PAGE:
From the Publisher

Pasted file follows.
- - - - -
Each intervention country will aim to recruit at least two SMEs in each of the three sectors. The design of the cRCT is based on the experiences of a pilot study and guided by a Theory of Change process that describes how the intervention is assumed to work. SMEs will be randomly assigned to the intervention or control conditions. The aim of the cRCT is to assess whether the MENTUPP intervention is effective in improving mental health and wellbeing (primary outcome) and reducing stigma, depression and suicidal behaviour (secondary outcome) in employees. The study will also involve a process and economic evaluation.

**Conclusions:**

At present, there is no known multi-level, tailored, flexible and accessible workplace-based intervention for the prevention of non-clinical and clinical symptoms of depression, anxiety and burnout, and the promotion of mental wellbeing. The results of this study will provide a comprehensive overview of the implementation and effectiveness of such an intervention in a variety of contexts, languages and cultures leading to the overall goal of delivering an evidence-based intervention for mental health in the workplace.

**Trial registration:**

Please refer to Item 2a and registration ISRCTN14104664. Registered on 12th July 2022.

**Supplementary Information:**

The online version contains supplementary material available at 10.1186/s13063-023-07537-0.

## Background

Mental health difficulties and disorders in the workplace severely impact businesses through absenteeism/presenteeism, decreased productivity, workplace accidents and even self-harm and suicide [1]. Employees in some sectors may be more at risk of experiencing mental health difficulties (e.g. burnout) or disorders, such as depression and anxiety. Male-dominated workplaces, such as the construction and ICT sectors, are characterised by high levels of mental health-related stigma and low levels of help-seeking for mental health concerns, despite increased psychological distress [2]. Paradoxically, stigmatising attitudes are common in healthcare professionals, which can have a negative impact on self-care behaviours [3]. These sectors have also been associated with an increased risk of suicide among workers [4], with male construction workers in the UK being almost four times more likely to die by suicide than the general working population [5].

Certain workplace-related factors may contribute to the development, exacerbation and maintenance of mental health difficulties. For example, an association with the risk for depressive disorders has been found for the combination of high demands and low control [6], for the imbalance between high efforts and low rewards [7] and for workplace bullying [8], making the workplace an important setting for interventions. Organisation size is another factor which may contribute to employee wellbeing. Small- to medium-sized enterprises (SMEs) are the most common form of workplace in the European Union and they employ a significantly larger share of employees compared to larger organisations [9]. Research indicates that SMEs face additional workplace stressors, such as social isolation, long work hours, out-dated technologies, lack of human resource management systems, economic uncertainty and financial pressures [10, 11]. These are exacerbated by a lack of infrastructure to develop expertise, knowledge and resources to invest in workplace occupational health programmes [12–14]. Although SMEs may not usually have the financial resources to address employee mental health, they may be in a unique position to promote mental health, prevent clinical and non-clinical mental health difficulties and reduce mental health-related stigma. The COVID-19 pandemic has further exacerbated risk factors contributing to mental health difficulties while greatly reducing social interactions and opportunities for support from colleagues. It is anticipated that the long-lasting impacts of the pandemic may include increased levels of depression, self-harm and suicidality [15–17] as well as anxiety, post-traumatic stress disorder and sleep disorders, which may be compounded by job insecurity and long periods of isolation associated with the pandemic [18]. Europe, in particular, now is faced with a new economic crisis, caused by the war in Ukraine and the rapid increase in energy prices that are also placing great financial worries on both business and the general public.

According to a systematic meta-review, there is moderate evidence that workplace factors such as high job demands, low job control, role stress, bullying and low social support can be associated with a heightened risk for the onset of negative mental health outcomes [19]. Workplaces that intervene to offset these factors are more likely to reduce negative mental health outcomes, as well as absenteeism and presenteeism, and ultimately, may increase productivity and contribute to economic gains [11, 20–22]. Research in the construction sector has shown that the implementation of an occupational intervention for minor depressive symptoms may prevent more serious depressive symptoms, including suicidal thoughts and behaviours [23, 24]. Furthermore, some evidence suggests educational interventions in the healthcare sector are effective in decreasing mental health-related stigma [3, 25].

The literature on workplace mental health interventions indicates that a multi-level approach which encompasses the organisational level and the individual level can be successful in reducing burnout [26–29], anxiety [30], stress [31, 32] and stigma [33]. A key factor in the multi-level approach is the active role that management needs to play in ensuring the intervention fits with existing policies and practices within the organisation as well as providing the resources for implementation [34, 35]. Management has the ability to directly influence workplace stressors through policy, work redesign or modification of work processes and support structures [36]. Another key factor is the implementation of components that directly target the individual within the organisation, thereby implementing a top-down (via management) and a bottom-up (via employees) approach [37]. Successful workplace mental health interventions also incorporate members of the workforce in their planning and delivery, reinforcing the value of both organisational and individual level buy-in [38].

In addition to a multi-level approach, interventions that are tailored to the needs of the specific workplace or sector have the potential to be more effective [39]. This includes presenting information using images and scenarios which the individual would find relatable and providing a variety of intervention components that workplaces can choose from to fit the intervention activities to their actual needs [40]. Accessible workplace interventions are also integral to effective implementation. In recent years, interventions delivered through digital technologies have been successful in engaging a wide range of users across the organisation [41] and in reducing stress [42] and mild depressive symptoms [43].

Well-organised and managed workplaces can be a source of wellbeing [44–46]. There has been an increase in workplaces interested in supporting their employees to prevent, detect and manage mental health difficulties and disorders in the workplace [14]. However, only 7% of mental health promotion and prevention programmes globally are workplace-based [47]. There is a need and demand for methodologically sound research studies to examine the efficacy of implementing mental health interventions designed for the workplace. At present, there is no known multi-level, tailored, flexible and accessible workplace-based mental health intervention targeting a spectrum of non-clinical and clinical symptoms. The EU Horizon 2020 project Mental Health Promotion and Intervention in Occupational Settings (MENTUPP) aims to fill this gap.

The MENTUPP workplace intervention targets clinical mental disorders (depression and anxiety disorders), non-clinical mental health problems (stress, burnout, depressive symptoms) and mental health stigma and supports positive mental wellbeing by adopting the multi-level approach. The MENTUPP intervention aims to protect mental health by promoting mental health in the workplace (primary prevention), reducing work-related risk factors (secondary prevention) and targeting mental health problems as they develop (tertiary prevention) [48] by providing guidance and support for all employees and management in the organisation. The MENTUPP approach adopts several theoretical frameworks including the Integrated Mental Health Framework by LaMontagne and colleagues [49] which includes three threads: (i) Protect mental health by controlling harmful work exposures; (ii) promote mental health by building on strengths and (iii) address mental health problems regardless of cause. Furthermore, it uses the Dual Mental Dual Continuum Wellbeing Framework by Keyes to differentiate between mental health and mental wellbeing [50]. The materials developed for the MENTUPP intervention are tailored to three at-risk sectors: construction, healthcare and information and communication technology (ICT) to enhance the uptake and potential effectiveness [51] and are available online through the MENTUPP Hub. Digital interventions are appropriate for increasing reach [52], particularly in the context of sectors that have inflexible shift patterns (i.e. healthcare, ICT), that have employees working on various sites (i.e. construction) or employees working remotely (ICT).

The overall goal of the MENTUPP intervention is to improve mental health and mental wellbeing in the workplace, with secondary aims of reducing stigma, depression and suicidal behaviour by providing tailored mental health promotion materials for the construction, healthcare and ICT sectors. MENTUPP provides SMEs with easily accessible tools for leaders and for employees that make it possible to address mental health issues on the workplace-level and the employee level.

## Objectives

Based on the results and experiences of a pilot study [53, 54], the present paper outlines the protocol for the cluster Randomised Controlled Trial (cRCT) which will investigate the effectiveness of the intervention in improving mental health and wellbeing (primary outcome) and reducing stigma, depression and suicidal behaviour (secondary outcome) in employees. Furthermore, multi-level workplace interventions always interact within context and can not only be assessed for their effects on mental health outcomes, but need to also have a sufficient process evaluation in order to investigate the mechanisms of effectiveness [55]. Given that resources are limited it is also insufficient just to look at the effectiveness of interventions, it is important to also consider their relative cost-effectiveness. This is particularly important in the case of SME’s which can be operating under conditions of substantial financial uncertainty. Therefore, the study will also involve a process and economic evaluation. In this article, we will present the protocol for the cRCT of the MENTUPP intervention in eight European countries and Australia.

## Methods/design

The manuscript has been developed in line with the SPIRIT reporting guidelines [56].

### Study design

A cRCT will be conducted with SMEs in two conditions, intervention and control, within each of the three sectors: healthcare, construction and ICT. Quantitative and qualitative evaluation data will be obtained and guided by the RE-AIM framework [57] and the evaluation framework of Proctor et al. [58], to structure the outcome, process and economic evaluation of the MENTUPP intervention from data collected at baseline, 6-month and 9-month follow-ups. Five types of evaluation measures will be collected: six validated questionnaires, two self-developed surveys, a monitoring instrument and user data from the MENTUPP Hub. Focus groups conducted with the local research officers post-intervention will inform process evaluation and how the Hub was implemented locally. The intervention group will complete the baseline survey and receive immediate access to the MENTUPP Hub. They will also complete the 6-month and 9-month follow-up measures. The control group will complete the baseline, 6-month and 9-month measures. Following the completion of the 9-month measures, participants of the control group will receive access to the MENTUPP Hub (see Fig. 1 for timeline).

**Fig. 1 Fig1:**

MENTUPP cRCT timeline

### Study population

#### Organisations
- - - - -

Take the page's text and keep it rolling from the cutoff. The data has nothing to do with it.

The book is a well-researched political-social history of racism and prejudice in America that began well before the founding of the country. The focus is on the experience of the African-American but shows how those biases, once entrenched, can be extended to other minority groups and to those not in the mainstream of society. The thesis is that at the founding of the United States of America, the Fathers of the Republic, by their failure to address and resolve the issue of enforced servitude, bequeath to the new country an Original Sin — The Legacy of Slavery. From this beginning there developed what I contend are the Seven Deadly Sins: The Sin of Restricted Educational Opportunity; The Sin of Disenfranchisement; The Sin of Enforced Poverty; The Sin of Justice Denied; The Sin of Homelessness; The Sin of Deprived Health Care; and, The Sin Against the Pursuit of Happiness. It is contended that The Declaration of Independence, The Constitution, and The Gettysburg Address are without a doubt the greatest documents ever produced as ideals for a Government of the people, by the people and for the people. It will be shown that the application of those ideals fall short of the promise; that the country continues to live in self-imposed hypocrisy in how it deals with minority groups as opposed to what it proclaims. The book demonstrates that the three branches of the government, the executive, legislative and judicial have consistently failed in their obligation to protect the rights of all the people. As a result, they have been culpable in having The Sins continue to the present - that is, through the year 2003. Being Sins, there is the need to remove these stains from the collective psyche of the American public. Thus, there is a call for acknowledgement, apology and restitution for the years of acceptance of this condition.